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Image Entertainment presents
The Beast Must Die (1972)

"Just part of my grand design, the same plan that got you all here at the same time. Why do you think I invited you? Because every one of you sitting right here in this room has one thing in common: Death."
- Tom Newcliffe (Calvin Lockhart)

Review By: Mark Zimmer   
Published: June 28, 2001

Stars: Calvin Lockhart, Peter Cushing, Charles Gray, Anton Diffring
Other Stars: Ciaran Madden, Tom Chadbon, Michael Gambon, Marlene Clark
Director: Paul Annett

Manufacturer: WAMO
MPAA Rating: PG for violence, mild gore
Run Time: 01h:32m:06s
Release Date: April 10, 2001
UPC: 014381616125
Genre: horror

Image Transfer
Audio Transfer
C- D+C-D+ D-

DVD Review

It has often been said that there are no new stories, just new ways of combining the details. The Beast Must Die is a combination of three classics, The Most Dangerous Game, And Then There Were None and The Wolf Man, dressed up with a silly little gimmick. The "Werewolf Break" three-quarters of the way through the movie gives the armchair detective a chance to state which of the suspects he feels is the werewolf. The gimmick has a little bit of dated charm to it, especially when accompanied by the foreboding tones of the narrator, giving a throwback to the old 1950s William Castle movies.

Millionaire big game hunter Tom Newcliffe (Calvin Lockhart) has converted his estate into a surveillance operation with high security for the purpose of bagging the biggest game of all: a werewolf. To that end, he has invited five guests to his home, each of whom leaves a trail of death and missing or mutilated bodies in their wake. Newcliffe is convinced that one of his guests (among them, Peter Cushing and Charles Gray) is a werewolf, and means to hunt him or her to death. But the werewolf proves elusive and the body count quickly rises.

This movie, originally produced by the British Amicus studio, works on two levels; one is the kiddie werewolf story which has gaping holes in its logic and is downright silly. Why must one of the guests be a werewolf? For that matter, accepting werewolves, why must only one of them be a lycanthrope? Why couldn't they all be? But this never occurs to Newcliffe. On a far more interesting level, we have the story of a hunter gone completely mad, entrapping these people on his estate and threatening to kill them; Tom's paranoia results in any attempt to escape being taken as proof of that guest's inhuman status. Indeed, this view of the movie is far more chilling and more emphasis on it would have resulted in a far better production.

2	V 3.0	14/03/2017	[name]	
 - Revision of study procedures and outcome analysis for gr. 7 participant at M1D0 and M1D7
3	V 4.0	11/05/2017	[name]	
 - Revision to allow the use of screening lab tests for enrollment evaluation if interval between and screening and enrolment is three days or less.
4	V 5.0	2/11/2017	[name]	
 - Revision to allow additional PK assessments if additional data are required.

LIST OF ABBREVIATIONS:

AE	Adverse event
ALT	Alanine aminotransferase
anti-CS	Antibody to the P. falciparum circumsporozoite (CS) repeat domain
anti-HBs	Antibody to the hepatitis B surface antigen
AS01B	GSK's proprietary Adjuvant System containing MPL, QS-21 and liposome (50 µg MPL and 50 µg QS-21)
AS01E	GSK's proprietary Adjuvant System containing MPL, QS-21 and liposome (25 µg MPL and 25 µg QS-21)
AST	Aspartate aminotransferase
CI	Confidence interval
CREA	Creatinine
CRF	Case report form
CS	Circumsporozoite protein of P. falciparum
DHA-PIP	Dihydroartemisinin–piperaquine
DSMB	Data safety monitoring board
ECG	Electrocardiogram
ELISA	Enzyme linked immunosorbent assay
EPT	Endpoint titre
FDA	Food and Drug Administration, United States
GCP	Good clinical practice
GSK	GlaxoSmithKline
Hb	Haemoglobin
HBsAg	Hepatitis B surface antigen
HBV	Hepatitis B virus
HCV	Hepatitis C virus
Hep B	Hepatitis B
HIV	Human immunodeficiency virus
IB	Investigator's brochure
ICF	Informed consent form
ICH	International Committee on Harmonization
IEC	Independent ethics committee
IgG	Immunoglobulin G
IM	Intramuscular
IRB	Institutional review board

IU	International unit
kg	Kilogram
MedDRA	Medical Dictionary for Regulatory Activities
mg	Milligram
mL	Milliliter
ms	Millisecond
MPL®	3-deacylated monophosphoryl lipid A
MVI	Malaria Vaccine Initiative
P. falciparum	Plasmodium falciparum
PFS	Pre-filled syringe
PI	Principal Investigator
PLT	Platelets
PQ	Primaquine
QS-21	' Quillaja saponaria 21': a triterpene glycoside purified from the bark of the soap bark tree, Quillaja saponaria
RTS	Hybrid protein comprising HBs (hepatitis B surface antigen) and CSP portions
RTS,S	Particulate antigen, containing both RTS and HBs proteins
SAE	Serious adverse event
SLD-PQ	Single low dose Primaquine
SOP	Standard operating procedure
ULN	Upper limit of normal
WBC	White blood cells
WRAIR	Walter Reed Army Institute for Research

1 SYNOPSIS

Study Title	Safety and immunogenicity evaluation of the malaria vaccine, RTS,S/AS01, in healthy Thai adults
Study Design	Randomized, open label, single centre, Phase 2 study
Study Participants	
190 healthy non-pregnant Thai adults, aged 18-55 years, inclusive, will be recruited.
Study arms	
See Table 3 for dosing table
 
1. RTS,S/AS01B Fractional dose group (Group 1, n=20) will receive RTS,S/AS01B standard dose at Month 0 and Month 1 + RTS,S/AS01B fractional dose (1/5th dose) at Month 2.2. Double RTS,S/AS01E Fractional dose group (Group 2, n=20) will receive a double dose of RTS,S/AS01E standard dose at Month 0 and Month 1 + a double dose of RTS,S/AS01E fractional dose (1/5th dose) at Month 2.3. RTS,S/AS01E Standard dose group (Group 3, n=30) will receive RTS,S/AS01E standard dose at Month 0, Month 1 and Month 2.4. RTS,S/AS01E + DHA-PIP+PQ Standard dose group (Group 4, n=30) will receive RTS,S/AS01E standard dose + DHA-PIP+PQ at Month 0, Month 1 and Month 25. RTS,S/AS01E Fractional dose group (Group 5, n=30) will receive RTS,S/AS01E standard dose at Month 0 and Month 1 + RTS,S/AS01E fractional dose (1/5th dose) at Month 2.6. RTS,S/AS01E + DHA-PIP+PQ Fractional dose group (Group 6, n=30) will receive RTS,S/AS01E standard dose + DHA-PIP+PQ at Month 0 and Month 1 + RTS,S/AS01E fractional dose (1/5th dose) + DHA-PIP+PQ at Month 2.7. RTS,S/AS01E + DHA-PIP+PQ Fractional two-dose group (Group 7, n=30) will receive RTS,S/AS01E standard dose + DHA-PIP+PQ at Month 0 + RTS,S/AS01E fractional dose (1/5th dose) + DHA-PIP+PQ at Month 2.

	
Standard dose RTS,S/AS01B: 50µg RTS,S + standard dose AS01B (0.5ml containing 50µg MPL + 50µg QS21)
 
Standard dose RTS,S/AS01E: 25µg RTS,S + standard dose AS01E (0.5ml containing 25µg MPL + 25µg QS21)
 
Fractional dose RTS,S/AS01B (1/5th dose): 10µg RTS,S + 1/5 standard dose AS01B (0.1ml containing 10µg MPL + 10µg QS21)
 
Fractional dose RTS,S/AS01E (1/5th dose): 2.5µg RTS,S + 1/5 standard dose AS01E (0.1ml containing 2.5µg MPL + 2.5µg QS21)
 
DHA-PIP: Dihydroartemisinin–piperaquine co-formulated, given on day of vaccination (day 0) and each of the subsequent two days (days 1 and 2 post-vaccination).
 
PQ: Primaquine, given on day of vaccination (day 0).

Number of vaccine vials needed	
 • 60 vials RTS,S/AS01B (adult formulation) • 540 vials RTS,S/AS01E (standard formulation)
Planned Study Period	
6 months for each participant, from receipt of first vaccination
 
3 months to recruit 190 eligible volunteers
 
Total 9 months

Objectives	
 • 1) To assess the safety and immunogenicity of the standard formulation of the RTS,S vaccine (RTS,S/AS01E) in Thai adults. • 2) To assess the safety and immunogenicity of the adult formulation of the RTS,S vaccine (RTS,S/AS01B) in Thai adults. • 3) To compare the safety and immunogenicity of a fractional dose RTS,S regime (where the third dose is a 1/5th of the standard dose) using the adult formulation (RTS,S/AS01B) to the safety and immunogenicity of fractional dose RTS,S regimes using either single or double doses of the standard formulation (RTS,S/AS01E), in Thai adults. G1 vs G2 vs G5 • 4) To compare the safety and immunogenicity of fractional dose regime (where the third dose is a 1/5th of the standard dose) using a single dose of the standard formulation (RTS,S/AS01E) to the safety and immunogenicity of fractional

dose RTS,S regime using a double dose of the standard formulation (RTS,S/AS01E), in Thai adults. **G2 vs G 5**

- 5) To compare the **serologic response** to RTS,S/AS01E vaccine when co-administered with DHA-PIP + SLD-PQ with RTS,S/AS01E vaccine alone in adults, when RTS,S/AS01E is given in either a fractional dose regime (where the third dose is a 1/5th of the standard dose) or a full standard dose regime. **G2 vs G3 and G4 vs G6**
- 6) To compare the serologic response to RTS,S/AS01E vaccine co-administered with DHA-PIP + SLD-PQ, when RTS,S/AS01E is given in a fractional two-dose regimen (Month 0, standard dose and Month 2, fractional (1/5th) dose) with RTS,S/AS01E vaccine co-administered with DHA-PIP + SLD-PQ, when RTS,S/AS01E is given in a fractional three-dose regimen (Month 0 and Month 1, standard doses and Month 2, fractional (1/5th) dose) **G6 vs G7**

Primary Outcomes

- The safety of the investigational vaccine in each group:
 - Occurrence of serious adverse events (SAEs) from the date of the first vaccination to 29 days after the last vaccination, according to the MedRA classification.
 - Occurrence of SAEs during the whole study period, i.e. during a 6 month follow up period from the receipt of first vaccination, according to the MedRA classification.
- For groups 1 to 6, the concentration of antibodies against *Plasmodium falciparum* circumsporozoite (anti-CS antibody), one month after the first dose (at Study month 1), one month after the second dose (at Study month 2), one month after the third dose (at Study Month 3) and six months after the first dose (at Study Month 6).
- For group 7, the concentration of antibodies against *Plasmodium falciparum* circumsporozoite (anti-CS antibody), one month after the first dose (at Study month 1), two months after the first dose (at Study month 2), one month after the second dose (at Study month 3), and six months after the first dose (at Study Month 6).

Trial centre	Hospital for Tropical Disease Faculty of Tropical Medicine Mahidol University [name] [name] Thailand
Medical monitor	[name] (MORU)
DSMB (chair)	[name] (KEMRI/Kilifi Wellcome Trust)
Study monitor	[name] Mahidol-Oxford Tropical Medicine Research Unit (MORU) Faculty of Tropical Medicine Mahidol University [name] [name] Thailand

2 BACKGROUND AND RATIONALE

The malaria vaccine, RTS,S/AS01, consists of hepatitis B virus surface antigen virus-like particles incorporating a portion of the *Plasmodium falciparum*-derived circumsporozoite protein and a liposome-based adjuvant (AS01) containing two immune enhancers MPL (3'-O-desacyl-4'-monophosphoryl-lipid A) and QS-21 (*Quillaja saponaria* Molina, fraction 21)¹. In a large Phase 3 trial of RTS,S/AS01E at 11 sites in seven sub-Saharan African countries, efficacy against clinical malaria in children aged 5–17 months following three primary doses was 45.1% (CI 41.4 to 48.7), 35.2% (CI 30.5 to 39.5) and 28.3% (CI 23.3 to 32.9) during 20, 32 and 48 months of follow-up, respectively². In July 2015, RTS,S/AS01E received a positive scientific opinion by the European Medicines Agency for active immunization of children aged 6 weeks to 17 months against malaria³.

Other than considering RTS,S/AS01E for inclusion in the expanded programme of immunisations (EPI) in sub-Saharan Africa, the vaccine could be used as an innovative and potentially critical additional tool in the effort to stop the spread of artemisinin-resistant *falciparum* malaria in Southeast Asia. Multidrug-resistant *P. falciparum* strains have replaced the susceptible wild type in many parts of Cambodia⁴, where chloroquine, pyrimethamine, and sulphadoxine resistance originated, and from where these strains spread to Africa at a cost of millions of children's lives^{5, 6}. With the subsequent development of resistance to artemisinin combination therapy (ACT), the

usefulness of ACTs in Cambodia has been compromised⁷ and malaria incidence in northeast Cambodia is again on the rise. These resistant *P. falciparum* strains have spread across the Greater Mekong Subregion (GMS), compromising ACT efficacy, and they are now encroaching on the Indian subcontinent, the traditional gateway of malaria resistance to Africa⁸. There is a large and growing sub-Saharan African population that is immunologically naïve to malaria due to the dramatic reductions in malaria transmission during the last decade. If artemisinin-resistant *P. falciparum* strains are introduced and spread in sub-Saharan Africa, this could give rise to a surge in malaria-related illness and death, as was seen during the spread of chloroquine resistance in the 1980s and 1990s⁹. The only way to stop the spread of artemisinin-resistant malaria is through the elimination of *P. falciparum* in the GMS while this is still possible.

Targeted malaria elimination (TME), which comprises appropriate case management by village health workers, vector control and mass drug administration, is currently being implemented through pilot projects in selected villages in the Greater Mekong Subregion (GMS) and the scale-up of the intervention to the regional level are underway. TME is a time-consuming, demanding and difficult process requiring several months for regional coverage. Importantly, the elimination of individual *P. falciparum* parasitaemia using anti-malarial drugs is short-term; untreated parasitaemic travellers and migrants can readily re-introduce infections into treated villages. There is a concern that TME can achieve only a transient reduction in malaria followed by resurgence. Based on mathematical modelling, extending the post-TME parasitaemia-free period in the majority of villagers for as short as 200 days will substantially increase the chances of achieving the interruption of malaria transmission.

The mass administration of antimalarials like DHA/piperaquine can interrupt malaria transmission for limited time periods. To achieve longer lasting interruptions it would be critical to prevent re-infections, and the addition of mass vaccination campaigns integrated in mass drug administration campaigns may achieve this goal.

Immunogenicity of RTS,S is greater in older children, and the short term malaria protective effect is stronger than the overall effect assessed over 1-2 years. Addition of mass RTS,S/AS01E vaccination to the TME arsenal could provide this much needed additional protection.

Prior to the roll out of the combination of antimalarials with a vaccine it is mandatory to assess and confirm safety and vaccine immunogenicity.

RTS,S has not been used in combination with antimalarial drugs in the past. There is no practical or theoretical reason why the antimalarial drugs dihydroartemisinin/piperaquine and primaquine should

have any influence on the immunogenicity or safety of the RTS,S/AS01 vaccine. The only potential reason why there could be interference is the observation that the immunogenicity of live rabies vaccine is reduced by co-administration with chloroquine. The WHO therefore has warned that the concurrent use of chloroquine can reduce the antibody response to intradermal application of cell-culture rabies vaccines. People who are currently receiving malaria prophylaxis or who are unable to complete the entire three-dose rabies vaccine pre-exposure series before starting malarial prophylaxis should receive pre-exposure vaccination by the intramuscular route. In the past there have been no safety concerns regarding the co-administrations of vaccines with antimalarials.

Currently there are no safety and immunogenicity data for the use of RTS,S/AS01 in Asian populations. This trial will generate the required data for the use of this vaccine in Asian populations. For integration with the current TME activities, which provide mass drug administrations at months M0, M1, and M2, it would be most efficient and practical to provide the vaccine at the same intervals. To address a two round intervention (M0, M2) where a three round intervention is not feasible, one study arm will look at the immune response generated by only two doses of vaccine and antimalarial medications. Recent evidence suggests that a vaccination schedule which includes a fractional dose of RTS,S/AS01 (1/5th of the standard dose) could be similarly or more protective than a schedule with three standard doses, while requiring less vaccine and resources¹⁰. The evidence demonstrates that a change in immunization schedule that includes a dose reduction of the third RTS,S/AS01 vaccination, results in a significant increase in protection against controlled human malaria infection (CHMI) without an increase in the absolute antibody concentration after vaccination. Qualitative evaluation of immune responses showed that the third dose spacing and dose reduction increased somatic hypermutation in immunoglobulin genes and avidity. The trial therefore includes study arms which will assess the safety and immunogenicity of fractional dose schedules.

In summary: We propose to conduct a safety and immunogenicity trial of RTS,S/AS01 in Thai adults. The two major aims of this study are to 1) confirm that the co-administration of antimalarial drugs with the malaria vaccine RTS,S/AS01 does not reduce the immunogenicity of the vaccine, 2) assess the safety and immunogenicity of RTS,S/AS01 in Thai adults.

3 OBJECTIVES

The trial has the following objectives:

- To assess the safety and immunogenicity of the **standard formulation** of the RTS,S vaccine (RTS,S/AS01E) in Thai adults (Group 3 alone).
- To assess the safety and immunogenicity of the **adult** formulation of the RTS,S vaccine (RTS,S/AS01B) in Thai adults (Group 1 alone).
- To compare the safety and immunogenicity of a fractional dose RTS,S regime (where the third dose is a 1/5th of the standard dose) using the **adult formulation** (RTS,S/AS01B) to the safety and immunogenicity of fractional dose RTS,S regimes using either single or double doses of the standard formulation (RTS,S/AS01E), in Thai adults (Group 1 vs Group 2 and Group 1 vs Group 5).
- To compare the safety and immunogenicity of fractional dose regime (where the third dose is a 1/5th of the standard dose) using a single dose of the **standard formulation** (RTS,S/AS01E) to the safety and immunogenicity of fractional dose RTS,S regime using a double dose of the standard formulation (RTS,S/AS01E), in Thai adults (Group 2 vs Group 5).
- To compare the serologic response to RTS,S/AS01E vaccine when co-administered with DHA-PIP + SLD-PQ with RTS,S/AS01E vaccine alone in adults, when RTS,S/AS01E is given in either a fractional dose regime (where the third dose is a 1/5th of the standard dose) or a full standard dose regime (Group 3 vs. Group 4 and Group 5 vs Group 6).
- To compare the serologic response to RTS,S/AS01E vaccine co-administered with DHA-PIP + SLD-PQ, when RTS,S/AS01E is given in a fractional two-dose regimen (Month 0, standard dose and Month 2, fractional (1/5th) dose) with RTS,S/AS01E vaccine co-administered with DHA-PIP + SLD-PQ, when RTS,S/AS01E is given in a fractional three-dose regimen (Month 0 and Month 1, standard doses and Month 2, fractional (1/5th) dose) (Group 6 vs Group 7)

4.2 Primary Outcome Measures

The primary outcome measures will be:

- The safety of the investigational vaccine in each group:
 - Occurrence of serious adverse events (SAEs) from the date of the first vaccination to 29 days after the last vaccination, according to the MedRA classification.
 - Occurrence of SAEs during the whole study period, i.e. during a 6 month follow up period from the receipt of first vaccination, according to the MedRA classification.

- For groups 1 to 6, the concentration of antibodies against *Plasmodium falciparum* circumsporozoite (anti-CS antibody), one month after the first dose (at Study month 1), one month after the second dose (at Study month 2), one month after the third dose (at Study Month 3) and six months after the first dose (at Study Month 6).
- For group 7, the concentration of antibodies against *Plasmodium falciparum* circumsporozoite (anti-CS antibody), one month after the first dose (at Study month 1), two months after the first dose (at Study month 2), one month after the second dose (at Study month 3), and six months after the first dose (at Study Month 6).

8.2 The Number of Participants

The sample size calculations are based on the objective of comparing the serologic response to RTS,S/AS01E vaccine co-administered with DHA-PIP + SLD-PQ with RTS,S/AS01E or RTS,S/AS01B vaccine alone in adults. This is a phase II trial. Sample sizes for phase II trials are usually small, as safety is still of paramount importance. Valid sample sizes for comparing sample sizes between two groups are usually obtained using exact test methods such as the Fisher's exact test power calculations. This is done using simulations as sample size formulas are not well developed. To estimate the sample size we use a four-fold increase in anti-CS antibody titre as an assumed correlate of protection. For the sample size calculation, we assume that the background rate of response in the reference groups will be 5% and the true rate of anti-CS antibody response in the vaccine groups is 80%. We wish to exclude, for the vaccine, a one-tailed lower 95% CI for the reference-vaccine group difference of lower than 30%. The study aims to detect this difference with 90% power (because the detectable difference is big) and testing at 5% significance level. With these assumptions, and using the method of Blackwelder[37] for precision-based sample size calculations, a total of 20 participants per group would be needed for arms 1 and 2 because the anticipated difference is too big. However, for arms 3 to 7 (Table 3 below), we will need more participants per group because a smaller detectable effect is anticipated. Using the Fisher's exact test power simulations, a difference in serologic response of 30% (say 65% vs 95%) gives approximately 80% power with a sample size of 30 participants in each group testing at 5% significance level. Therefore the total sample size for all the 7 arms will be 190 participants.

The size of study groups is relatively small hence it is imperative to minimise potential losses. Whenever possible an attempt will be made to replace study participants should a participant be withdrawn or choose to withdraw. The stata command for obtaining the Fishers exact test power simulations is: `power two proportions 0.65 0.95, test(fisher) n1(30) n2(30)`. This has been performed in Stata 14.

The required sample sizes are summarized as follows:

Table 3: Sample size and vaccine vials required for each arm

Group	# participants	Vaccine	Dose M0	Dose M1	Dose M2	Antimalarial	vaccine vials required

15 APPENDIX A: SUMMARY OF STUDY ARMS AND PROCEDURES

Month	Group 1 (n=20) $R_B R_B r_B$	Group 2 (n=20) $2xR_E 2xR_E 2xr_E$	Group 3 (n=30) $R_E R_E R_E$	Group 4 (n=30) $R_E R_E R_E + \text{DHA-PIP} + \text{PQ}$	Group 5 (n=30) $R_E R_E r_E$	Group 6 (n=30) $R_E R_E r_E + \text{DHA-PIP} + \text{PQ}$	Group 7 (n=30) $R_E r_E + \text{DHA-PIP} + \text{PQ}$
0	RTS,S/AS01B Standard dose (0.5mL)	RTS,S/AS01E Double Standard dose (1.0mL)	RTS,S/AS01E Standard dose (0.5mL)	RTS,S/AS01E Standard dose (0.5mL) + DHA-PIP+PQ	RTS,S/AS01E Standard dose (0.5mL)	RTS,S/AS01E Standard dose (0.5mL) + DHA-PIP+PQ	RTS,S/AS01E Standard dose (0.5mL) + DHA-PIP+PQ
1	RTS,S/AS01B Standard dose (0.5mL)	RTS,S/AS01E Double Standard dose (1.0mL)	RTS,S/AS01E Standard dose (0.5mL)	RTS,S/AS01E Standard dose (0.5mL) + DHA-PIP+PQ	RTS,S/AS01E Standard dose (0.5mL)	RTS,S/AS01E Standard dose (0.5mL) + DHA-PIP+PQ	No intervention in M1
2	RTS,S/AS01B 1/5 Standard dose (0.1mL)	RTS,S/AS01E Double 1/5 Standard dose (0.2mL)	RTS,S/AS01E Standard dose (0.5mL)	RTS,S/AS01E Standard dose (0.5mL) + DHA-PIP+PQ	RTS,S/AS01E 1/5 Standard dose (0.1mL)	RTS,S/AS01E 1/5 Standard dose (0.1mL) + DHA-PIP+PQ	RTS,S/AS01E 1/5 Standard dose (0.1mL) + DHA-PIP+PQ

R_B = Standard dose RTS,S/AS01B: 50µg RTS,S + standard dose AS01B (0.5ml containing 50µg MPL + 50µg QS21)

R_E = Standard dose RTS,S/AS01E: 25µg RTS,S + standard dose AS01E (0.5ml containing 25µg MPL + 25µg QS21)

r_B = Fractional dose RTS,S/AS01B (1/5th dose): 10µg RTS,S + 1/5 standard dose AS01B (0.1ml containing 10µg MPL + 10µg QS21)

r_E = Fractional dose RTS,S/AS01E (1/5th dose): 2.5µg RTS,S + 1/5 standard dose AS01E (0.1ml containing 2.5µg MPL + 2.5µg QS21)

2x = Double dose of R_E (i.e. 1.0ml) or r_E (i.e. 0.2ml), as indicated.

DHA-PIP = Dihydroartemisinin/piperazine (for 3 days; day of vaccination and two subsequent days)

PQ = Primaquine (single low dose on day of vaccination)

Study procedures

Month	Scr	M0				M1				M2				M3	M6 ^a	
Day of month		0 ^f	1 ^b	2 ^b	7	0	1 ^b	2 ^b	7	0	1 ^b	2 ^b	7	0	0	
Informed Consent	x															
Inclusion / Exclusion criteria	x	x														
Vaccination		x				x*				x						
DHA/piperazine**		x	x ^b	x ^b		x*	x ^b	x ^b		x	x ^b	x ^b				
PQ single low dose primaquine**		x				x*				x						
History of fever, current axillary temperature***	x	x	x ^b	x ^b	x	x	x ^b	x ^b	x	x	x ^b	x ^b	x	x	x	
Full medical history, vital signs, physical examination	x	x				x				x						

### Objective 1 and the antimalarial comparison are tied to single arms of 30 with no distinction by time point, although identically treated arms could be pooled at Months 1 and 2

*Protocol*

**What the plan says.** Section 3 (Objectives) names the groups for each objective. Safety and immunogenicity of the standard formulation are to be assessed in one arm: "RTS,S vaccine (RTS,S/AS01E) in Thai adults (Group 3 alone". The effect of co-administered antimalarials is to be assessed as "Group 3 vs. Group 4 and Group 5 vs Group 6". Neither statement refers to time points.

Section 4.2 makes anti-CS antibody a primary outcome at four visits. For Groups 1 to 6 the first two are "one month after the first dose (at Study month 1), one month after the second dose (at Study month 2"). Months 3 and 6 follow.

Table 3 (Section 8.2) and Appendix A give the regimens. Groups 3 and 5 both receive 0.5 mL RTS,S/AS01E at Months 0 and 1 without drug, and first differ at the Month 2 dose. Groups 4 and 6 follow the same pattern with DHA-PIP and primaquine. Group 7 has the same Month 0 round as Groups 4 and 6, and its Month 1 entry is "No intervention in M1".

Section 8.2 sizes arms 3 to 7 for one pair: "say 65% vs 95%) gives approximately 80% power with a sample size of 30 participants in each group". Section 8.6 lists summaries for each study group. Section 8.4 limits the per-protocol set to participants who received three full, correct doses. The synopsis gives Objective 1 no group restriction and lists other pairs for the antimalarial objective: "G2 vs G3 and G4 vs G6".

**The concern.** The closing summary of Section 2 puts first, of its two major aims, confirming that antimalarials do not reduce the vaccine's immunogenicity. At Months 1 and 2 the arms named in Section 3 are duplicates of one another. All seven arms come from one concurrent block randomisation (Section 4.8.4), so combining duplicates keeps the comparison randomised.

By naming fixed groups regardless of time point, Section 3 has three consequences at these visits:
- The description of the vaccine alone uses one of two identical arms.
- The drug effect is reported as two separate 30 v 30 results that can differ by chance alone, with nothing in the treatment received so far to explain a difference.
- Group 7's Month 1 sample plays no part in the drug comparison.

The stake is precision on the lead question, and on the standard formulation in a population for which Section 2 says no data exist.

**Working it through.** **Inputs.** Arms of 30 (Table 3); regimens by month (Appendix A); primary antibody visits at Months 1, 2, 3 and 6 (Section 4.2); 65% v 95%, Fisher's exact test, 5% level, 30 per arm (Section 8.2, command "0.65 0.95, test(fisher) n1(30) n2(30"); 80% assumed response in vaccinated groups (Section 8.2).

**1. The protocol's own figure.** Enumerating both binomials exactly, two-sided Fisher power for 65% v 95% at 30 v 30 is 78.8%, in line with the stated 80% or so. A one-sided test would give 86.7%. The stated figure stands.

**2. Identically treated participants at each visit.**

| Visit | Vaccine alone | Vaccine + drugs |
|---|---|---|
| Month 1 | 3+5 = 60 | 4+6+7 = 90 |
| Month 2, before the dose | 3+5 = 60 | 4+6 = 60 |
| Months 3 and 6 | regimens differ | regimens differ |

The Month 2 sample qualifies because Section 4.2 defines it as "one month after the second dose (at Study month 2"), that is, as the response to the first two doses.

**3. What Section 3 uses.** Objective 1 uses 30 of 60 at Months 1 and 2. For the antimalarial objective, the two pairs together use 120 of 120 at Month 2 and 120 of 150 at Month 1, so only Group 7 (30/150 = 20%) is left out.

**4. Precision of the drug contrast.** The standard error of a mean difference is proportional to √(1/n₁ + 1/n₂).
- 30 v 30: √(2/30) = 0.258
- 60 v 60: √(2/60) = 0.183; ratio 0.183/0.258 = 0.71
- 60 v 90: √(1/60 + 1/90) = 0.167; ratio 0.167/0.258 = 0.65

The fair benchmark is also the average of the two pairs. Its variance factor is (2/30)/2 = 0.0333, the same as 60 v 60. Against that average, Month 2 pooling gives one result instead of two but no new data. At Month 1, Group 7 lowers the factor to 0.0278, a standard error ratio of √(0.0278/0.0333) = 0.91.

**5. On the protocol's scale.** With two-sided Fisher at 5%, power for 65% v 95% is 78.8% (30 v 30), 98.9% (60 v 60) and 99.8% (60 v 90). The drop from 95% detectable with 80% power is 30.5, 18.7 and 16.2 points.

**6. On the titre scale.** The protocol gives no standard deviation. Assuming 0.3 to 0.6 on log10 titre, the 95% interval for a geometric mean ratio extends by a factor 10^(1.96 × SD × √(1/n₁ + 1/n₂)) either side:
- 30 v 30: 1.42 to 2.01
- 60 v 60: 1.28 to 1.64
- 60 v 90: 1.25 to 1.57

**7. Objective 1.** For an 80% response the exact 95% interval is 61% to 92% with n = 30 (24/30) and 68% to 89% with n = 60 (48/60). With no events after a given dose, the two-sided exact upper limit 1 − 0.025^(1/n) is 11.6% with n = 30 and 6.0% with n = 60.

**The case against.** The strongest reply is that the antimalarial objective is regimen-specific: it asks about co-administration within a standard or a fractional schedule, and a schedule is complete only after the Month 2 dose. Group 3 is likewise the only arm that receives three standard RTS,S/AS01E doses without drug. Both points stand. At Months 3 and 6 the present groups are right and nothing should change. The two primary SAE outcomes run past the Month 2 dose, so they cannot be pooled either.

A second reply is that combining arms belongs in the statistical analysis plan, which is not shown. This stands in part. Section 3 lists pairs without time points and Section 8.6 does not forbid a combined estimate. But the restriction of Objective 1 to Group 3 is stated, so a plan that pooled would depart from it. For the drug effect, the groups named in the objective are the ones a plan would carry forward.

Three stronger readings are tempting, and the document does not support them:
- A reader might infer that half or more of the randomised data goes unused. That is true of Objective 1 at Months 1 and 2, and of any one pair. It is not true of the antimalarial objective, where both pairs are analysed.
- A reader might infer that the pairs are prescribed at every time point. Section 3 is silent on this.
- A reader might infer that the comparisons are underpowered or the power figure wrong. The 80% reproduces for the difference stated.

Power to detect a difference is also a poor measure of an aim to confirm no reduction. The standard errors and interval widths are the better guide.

Making the millionaire a well-spoken black man is an intriguing twist that isn't really taken anywhere. The marvelous Marlene Clark (who in the next year would star in the cult vampire classic Ganja and Hess) is effective as Tom's long-suffering wife Caroline. Peter Cushing adopts a not-altogether-convincing Swedish accent as Dr. Lundstrom, an archaeologist obsessed with lycanthropy. His character plays fast and loose with established werewolf lore, coming up with a new and different "fact" all through the movie. Charles Gray as a murderous UN delegate is one of the few having a good time with his part, being snide, surly and bitterly humorous throughout. The other guests are a rather colorless lot who don't have much to do or say, though the hairy Paul Foote (Tom Chadbon) has a nice moment as he contemplates shaving the hair off the backs of his hands with a straight razor.

There are precious few special effects here. Given the mystery setup of the film, there aren't any transformation shots; even after the monster is revealed there isn't any transformation, but immediately the character turns into a large dog (much of the time, it looks like a large stuffed dog!) very abruptly.

In the end, the mystery is solvable, though the clues are subtle. A repeat viewing discloses that the film does generally play fair on its clues, although the 'facts' about lycanthropy that Dr. Lundgren gives out keep getting slightly revised when all of the suspects get eliminated.

Rating for Style: C-
Rating for Substance: D+


Image Transfer

Aspect Ratio1.66:1 - Widescreen
Original Aspect Ratioyes

Image Transfer Review: Although the film proper appears to be transferred in a proper 1.66:1 widescreen ratio, the distributor credits are cropped at the sides, indicating that it was probably shown in a 1.85:1 format, at least in the US. The source print is in fairly poor condition, with lots of speckles throughout. These are particularly distracting during the many nighttime scenes. The compression work is adequate, without the picture looking digital or over-enhanced. Colors are generally good, although washed-out and dated in some of the exteriors. Blacks are good though shadow detail is lacking. Many of the nighttime scenes are illegible in the extreme.

Image Transfer Grade: C-


Audio Transfer

 LanguageRemote Access

Audio Transfer Review: The original mono audio is included, in all of its crackly and hissy glory. Clearly nothing was done to help the presentation here. The sound is quite thin and lacking in range. However, dialogue is generally understandable, which is good considering there are no subtitles.

Audio Transfer Grade: D+


Disc Extras

Static menu
Scene Access with 12 cues
Packaging: Snapper
1 Disc
1-Sided disc(s)
Layers: single

Extras Review: Nothing whatsoever, not even a trailer. Chaptering is a little less than adequate.

Extras Grade: D-


Final Comments

An odd horror-mystery with enormous holes in the plot, with low entertainment value. Only for British horror aficionados.


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